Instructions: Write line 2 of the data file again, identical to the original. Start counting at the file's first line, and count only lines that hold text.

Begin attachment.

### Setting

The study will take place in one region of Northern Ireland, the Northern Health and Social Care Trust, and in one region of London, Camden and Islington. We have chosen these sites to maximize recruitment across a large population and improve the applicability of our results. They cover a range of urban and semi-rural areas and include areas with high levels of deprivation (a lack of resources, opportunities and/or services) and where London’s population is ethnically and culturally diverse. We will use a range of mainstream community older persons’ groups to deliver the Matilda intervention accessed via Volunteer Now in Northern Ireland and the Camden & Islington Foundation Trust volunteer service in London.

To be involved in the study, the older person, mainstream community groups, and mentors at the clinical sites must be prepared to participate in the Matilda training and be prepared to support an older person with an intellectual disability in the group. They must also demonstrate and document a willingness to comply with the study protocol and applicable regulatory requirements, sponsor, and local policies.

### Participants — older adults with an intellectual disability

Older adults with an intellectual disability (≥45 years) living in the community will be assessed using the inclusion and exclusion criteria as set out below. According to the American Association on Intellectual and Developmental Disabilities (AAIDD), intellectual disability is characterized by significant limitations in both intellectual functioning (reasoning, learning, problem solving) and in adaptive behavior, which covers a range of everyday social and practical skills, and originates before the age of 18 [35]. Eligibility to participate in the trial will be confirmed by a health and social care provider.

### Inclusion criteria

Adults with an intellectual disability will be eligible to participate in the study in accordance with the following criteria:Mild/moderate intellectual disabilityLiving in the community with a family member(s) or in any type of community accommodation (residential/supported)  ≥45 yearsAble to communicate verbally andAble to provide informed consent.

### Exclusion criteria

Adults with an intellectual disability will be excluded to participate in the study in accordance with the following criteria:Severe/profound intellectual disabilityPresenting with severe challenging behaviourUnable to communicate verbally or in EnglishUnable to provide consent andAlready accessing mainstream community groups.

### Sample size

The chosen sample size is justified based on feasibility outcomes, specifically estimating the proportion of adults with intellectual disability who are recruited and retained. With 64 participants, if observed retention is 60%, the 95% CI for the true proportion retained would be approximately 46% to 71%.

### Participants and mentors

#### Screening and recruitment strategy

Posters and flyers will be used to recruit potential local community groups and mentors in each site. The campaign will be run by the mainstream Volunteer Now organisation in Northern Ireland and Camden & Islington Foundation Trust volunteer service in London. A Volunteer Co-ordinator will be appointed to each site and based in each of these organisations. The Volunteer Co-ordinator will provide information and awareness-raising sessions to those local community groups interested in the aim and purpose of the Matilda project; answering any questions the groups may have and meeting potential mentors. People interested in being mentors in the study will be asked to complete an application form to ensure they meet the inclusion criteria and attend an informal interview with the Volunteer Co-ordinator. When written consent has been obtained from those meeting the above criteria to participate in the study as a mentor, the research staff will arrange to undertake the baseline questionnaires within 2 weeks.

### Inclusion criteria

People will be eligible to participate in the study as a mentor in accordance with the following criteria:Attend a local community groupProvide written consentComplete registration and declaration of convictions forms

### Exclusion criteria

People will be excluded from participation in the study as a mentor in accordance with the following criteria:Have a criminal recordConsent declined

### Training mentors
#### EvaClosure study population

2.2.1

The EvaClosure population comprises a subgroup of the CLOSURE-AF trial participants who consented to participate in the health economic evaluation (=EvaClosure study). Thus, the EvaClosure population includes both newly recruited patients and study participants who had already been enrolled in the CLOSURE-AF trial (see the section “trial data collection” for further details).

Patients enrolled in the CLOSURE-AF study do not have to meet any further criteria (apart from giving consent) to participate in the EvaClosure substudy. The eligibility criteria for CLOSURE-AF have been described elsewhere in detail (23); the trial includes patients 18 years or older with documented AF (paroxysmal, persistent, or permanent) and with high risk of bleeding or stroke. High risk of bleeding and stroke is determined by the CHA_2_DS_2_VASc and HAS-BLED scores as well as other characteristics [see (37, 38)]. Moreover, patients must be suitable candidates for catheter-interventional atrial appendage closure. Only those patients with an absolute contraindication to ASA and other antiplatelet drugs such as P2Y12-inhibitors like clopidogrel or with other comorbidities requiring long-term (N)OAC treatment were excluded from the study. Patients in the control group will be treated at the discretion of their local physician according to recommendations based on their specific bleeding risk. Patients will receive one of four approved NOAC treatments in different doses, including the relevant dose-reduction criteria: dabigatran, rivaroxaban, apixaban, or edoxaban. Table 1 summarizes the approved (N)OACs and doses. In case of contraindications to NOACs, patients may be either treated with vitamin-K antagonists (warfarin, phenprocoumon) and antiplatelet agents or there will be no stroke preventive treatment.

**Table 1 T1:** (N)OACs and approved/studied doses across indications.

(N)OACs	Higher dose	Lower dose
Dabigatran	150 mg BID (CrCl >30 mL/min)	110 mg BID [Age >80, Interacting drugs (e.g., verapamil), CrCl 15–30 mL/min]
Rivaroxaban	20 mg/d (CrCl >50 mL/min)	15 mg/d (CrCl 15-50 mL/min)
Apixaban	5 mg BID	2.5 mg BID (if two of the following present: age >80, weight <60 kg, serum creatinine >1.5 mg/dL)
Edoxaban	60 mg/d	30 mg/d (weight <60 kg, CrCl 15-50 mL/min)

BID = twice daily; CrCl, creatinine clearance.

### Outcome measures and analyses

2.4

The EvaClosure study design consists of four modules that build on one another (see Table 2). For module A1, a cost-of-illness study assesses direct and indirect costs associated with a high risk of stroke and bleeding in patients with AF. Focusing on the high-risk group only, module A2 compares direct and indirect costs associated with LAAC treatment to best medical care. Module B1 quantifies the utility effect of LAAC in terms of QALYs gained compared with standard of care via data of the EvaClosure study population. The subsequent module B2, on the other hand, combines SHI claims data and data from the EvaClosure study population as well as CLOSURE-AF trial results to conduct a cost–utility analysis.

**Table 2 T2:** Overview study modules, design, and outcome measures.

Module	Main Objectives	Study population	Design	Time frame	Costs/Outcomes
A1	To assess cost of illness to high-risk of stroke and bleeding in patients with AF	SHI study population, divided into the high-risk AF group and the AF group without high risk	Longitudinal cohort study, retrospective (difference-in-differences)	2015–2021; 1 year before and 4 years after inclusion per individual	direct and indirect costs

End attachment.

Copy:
The study will take place in one region of Northern Ireland, the Northern Health and Social Care Trust, and in one region of London, Camden and Islington. We have chosen these sites to maximize recruitment across a large population and improve the applicability of our results. They cover a range of urban and semi-rural areas and include areas with high levels of deprivation (a lack of resources, opportunities and/or services) and where London’s population is ethnically and culturally diverse. We will use a range of mainstream community older persons’ groups to deliver the Matilda intervention accessed via Volunteer Now in Northern Ireland and the Camden & Islington Foundation Trust volunteer service in London.